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Agility and the Pandemic

Retail has never had to adapt as quickly as during the COVID-19 crisis.

COVID-19 has had retail on the back foot for over two months.

No-one saw it coming. But COVID-19's impact on the world economy has been devastating, with revenue streams disappearing in many countries over the course of a fortnight. Whilst this has been simply terminal for many companies, retail is suffering a particularly complex reaction to the virus.

Apparel and general merchandise retailers have had to suddenly pivot online, creating huge demand for online webshop and last mile capacity. As a result, Shopify, Amazon and the like have been completely overwhelmed and delivery timings have shifted back to the bad old days of more than a week.

On the other hand, demand for grocery retail surged like never before. In many countries, panic buying doubled grocery income inside a week - and as restaurant businesses collapsed overnight, all that demand got squeezed through the grocery network. This meant that grocers' just-in-time supply chains couldn't keep up with demand. It took huge investment combined with collaboration between fierce competitors to crank the networks' capacity to the point where the public were still getting fed.

During this time, grocery leaders in particular have been in daily crisis meetings to figure out how to adapt as each day brought new levels of catastrophe to the sector.  And just when they thought it was settling down, buying patterns changed again with social lock-downs, social distancing and a massive pivot to grocery delivery. Ocado went down, the big multiples ran out of delivery slots, and the grocers needed to adapt quickly again. This time the problem was the last mile rather than the middle mile, and they ran up against an already busted set of delivery suppliers trying to cope with general merchandisers' shift online.

In the midst of all this craziness the leaders of retail businesses have themselves have, like the rest of us, had to cope with their own personal challenges - trying to manage either no staff at all due to furlough, or thousands more than normal due to the surge in demand for essential goods.  And to top it all off, managing a full house and homeschooling.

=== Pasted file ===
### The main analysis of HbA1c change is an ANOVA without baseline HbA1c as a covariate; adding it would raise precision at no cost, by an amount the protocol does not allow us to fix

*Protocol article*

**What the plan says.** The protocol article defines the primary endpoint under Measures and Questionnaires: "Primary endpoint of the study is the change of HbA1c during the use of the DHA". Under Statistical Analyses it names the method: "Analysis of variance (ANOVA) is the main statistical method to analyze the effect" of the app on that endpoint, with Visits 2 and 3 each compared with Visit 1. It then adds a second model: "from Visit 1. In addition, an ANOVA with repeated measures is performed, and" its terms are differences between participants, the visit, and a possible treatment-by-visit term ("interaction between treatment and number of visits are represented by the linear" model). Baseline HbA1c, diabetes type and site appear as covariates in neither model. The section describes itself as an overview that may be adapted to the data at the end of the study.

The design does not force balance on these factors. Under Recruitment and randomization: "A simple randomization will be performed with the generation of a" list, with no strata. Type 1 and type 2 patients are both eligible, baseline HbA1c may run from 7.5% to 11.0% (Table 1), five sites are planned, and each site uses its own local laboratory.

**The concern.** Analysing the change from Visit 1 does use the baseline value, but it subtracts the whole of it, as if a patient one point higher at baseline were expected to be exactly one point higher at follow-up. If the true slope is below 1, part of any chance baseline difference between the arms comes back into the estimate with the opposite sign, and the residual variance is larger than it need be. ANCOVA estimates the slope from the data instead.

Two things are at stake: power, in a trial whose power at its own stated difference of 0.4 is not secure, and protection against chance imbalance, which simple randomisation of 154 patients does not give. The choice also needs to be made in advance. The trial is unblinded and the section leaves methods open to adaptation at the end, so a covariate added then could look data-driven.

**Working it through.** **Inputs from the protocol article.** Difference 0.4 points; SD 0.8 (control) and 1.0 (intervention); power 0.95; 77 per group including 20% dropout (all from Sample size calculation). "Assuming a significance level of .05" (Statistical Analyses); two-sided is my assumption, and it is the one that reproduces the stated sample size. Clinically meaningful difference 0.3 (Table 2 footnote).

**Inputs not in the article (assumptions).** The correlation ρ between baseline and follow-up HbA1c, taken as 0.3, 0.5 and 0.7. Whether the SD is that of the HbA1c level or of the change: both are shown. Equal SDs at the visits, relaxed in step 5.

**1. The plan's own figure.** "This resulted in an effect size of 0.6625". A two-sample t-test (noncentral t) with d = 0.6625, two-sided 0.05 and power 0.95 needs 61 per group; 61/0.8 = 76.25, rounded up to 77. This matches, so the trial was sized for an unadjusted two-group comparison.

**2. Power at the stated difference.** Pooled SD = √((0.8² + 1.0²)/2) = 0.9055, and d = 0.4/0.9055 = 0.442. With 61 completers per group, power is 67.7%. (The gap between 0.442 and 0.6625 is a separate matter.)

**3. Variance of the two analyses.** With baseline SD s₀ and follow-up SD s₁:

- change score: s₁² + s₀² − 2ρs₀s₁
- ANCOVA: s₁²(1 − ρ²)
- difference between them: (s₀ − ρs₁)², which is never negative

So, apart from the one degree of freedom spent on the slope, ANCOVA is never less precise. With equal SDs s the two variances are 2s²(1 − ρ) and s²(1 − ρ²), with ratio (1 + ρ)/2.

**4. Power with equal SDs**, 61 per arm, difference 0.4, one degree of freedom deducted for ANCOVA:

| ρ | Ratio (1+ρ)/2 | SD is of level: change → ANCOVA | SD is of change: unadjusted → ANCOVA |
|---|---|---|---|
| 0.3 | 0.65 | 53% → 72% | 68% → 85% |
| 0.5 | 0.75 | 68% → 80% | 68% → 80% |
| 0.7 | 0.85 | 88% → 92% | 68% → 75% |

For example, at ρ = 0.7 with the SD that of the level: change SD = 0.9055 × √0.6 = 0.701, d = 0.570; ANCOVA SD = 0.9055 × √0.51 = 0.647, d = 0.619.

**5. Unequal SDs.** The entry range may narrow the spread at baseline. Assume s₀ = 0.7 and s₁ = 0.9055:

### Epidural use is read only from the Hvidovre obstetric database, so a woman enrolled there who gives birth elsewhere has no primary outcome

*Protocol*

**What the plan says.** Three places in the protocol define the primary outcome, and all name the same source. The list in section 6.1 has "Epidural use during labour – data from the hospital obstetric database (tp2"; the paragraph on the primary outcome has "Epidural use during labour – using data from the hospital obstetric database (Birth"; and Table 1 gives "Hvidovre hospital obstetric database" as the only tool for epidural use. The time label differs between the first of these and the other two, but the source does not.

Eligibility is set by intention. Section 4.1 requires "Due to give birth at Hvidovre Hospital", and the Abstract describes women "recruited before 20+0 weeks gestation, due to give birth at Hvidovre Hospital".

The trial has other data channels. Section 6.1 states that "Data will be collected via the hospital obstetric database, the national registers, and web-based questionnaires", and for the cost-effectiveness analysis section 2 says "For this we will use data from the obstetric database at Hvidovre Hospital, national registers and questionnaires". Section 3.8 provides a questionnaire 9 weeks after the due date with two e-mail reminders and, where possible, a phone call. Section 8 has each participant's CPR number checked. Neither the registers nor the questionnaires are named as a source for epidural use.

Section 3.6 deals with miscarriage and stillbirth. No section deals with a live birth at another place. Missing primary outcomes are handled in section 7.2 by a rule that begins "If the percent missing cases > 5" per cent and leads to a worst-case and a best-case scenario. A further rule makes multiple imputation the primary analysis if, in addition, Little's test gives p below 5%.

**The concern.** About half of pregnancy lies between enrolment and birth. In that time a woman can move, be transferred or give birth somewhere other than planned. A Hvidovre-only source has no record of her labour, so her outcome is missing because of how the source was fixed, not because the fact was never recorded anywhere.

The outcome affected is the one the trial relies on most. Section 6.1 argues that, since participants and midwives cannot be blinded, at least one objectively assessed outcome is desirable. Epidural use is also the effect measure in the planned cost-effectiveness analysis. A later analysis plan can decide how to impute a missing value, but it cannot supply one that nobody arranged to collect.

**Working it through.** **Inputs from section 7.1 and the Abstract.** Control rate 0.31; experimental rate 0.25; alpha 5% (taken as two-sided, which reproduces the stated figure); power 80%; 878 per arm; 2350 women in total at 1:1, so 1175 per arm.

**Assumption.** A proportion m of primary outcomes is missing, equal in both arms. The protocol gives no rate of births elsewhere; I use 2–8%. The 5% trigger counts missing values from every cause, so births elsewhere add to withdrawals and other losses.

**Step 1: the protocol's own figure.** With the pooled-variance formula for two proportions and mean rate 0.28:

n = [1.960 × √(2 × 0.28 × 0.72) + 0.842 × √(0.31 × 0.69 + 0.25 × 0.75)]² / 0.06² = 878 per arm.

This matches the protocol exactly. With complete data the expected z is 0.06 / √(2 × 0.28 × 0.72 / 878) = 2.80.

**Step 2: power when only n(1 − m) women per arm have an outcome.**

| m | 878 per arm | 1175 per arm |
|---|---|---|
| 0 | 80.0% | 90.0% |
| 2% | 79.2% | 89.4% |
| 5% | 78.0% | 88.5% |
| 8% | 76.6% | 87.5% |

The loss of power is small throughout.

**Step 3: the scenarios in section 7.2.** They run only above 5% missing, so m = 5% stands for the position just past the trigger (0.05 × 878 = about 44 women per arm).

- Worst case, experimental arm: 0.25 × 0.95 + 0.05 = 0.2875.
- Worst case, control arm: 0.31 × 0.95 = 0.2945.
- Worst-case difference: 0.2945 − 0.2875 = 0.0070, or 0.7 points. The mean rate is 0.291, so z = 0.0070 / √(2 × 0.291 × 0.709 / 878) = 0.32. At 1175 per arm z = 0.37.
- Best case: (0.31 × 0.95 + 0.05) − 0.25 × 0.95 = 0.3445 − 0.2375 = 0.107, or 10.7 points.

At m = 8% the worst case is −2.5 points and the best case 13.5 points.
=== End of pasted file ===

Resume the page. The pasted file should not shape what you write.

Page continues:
It is without a doubt the single most intense and challenging period for retail that I have ever seen. Multiple times more difficult than the dotcom bust or the retail apocalypse following 2008's crash.

The leaders that are winning are those who have been decisive and bold.

Different retailers have adopted different strategies during COVID. And if we focus on two sectors we can see a number of clear strategies. In apparel, the smartest leaders quickly recognised what was happening and shuttered their businesses (with government support) as soon as possible. This often included working to reduce or remove liabilities, sometimes extending to a refusal pay suppliers, landlords and creditors. This seems dramatic, but for retailers without a strong online business this had become a desparate fight for survival.

In grocery, the strongest retailers adapted quickly to the changing conditions: hiring thousands of additional staff and doing deals with wholesalers to quickly obtain additional stock. However, the smartest grocers recognised that this was not sustainable and focused on improving their flexibility, with a focus on online. An example here is Morrisons. Whilst I would never normally reference Morrisons, a perennial digital tinkerer, as having a clearly recognisable strategy for online - they find themselves in a situation where they have 5 separate purchase routes for their grocery offering: their main site, deliveroo, their food box site, amazon and their new phone ordering service. This means that whilst even our digital darling Ocado has crashed and burned, Morrisons is keeping their demand flowing. No one else has come close to that level of flexibility.

Either through luck or quick-thinking, (lucky timing I think), Co-op also deserve a mention. Since the early warning signs of COVID-19 appeared they have launched their rather nice Digital Goodie webshop, and a partnership with Deliveroo (even if their online markup is eye-watering). Without these they'd be bricks-and-mortar only in a tough market. And while I'm at it, I may as well recognise Sainsbury's growth in click and collect facilities and the adaptation of central London stores to dark stores to expand their Chop Chop capacity. All good moves.

Investments in online infrastructure are paying dividends.